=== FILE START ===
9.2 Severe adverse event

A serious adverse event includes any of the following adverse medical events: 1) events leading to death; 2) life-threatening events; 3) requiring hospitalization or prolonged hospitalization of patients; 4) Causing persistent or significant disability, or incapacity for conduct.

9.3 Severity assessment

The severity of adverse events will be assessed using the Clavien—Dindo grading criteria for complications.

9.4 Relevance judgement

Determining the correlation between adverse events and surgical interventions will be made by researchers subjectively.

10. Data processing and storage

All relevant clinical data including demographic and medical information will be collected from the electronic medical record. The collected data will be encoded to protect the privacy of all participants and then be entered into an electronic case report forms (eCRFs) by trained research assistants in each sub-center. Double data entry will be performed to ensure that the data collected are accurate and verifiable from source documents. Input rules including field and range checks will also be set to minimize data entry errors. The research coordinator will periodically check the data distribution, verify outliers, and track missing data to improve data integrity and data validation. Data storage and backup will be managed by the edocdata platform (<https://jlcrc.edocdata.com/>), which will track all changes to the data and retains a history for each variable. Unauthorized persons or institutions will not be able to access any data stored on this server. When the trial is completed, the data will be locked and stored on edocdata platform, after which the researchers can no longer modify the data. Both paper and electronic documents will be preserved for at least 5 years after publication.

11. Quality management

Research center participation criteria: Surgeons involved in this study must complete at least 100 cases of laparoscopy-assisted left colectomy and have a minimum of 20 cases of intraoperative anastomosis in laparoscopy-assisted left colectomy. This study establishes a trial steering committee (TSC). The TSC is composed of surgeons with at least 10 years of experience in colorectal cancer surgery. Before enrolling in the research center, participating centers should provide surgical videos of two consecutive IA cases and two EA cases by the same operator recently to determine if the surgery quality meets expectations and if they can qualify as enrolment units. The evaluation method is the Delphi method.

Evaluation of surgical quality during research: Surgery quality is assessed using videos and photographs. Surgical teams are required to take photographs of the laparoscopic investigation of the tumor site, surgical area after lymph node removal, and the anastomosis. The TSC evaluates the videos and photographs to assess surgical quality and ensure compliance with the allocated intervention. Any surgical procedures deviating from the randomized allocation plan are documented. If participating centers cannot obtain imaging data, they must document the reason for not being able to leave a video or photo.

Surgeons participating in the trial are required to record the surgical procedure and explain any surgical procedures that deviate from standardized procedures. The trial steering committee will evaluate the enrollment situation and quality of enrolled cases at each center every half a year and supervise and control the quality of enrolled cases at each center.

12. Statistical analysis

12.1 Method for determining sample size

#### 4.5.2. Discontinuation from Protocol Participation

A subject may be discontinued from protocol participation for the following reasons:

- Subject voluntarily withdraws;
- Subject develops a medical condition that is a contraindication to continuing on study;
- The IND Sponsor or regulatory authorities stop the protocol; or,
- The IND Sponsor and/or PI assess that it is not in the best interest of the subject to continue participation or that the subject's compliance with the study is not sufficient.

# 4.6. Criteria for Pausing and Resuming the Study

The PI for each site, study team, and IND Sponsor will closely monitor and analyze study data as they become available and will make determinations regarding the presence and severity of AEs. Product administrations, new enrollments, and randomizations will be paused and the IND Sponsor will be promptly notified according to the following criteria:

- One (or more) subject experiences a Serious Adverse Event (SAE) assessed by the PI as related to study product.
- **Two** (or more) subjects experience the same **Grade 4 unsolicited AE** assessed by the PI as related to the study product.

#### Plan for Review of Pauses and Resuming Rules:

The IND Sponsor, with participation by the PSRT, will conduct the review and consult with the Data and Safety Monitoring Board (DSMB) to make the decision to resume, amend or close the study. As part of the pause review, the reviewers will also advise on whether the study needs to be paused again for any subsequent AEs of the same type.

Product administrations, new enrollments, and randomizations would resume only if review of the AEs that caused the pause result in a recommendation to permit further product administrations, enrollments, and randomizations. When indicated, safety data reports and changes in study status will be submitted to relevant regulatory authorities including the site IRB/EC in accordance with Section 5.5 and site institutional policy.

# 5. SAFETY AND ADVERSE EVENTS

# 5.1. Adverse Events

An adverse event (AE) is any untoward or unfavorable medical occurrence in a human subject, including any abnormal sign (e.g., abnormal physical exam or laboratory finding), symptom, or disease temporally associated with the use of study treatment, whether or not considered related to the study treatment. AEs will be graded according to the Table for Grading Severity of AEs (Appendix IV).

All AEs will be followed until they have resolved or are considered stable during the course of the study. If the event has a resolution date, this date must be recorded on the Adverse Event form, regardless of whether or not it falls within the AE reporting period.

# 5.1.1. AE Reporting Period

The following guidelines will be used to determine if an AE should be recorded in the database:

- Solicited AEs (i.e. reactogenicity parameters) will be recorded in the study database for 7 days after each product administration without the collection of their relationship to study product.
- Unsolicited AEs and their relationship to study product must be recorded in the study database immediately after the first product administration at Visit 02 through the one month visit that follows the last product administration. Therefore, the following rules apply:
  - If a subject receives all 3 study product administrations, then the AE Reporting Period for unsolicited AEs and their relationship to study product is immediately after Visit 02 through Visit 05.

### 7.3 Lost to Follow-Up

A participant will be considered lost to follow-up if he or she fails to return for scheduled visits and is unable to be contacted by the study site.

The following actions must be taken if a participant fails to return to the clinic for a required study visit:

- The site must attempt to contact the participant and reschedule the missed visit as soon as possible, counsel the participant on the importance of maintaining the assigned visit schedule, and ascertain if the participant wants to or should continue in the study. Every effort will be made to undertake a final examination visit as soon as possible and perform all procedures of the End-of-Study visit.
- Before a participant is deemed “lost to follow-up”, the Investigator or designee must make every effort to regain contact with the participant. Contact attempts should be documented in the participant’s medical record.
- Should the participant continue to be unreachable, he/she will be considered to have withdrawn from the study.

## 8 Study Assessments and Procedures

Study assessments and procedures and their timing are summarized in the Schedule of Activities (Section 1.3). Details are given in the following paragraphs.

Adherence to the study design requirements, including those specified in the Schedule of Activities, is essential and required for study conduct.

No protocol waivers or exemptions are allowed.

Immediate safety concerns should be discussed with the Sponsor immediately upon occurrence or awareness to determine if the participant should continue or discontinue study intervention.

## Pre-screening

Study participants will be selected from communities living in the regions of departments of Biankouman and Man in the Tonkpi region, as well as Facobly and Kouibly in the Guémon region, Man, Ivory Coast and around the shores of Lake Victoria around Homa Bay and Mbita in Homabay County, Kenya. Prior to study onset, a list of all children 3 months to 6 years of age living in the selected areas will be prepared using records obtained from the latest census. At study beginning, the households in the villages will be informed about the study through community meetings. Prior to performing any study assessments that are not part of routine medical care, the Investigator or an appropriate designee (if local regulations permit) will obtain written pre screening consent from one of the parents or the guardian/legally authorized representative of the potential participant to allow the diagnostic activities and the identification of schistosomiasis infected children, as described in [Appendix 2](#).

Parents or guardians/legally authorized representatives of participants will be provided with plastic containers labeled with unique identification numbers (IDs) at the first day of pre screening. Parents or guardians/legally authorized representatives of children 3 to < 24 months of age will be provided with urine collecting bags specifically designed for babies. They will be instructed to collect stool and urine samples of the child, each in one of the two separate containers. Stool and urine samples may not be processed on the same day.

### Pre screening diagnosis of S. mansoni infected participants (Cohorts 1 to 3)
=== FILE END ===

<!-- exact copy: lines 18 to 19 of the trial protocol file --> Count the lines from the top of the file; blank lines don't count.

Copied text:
- Subject develops a medical condition that is a contraindication to continuing on study;
- The IND Sponsor or regulatory authorities stop the protocol; or,